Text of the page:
The Apache Pow Wow

Scientific Alternative to Skin

Kaitlin Lee, Staff Writer

For his entire life, nine-year-old Hassan had skin as delicate as a butterfly’s wing. He is one of 500,000 people worldwide who is affected by a form of a rare genetic disease called epidermolysis bullosa. This condition causes the skin to be so delicate, it can blister and erode due to something as simple as bumping into a table or the light friction of clothing. Because of this, it can make those who are affected extremely susceptible to infections, including life-threatening ones. In fact, about 40% of those diagnosed with epidermolysis bullosa die before their adolescence.

Hassan, whose last name is unrevealed to protect the identity of his family, was born in Syria. A week after his birth, a blister was found on his back, and he was immediately diagnosed with epidermolysis bullosa. Hassan’s family was told there was no cure.

Eventually, the family found help from Ruhr-Universität Bochum’s University Hospitals. By the time Hassan arrived there, he had already lost two-thirds of his skin. Doctors had trouble keeping him alive in the first days. They changed his dressings, treated him with antibiotics, put him on an aggressive nutrition schedule, and even tried transplanting skin from his father, but nothing worked. By this time, he had lost 60% of his upper skin layer, having open wounds all over his body.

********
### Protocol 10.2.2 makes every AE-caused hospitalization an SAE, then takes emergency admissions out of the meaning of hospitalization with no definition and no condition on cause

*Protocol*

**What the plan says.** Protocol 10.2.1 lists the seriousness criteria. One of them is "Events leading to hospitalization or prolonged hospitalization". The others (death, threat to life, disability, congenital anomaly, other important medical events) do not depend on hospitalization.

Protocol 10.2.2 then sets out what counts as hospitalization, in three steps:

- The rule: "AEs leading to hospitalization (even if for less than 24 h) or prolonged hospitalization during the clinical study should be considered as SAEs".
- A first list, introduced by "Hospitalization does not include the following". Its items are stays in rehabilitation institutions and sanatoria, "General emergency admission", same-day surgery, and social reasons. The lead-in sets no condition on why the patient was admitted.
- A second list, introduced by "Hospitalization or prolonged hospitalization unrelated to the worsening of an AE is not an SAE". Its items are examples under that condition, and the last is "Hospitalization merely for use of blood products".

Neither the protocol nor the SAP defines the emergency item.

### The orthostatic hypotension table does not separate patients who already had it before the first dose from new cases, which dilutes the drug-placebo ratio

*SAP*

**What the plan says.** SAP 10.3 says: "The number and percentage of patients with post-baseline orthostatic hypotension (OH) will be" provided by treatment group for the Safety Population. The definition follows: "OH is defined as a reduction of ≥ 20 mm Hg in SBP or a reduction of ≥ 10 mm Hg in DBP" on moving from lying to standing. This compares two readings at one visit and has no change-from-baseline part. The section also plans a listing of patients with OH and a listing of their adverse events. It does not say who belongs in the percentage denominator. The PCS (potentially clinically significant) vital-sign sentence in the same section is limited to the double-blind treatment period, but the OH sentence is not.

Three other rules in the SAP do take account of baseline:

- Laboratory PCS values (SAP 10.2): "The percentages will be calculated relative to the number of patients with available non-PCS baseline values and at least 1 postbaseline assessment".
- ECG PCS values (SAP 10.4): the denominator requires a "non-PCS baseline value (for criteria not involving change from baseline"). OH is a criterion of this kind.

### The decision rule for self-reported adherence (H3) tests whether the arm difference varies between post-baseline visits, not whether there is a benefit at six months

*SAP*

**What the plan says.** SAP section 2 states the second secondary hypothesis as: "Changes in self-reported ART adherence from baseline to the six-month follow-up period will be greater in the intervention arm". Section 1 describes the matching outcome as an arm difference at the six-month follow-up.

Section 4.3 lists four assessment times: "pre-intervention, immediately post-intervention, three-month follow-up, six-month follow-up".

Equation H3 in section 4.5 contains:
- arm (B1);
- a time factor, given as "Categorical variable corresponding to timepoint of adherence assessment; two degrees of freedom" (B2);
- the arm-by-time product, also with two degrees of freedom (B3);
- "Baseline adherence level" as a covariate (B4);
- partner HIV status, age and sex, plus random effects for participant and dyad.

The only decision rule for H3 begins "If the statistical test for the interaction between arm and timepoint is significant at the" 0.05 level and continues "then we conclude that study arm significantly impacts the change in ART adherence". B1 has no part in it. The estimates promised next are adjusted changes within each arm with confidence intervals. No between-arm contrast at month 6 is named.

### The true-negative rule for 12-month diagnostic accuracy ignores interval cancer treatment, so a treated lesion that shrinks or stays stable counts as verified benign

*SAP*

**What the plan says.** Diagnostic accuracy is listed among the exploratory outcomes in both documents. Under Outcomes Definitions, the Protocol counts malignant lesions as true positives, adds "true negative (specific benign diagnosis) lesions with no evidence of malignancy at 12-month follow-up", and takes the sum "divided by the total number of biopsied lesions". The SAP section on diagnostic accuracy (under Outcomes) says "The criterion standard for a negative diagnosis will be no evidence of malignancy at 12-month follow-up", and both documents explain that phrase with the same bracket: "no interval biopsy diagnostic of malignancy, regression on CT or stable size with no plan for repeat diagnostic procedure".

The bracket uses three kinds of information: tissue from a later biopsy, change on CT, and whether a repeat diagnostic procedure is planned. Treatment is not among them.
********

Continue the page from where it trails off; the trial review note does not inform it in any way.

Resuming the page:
Doctors were preparing to tell Hassan’s family what his end-of-life care would be like, but his parents pleaded for more help. Eventually, they found Dr. Michele De Luca at the University of Modena’s Center for Regenerative Medicine in Italy. He agreed to help Hassan by using genetically-modified epidermal stem cells to heal Hassan’s wounds, even with only a 50% chance of success.

Luckily, it worked. Hassan began to improve immediately. All of the affected areas did not reject the stem cells and thus helped Hassan heal quickly. He was discharged from the hospital in February 2016. Now, Hassan lives in Germany with his family, and his new skin heals normally, doesn’t blister, is resistant to stress, and is even growing hair.

Hassan’s successful treatment has created hope that people suffering from epidermolysis bullosa can find help. However, since Hassan is the first person to successfully have replaced his skin, there still is a long way to go for this to be used for every patient with the condition. In addition, there needs to be more research, as Hassan has a form of the disease that differs from others. However, this study shows hope in improving the future of every person, adult or child, who suffers from this life-threatening disease.

Photo courtesy of SHUTTERSTOCK.COM

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Scientific Alternative to Skin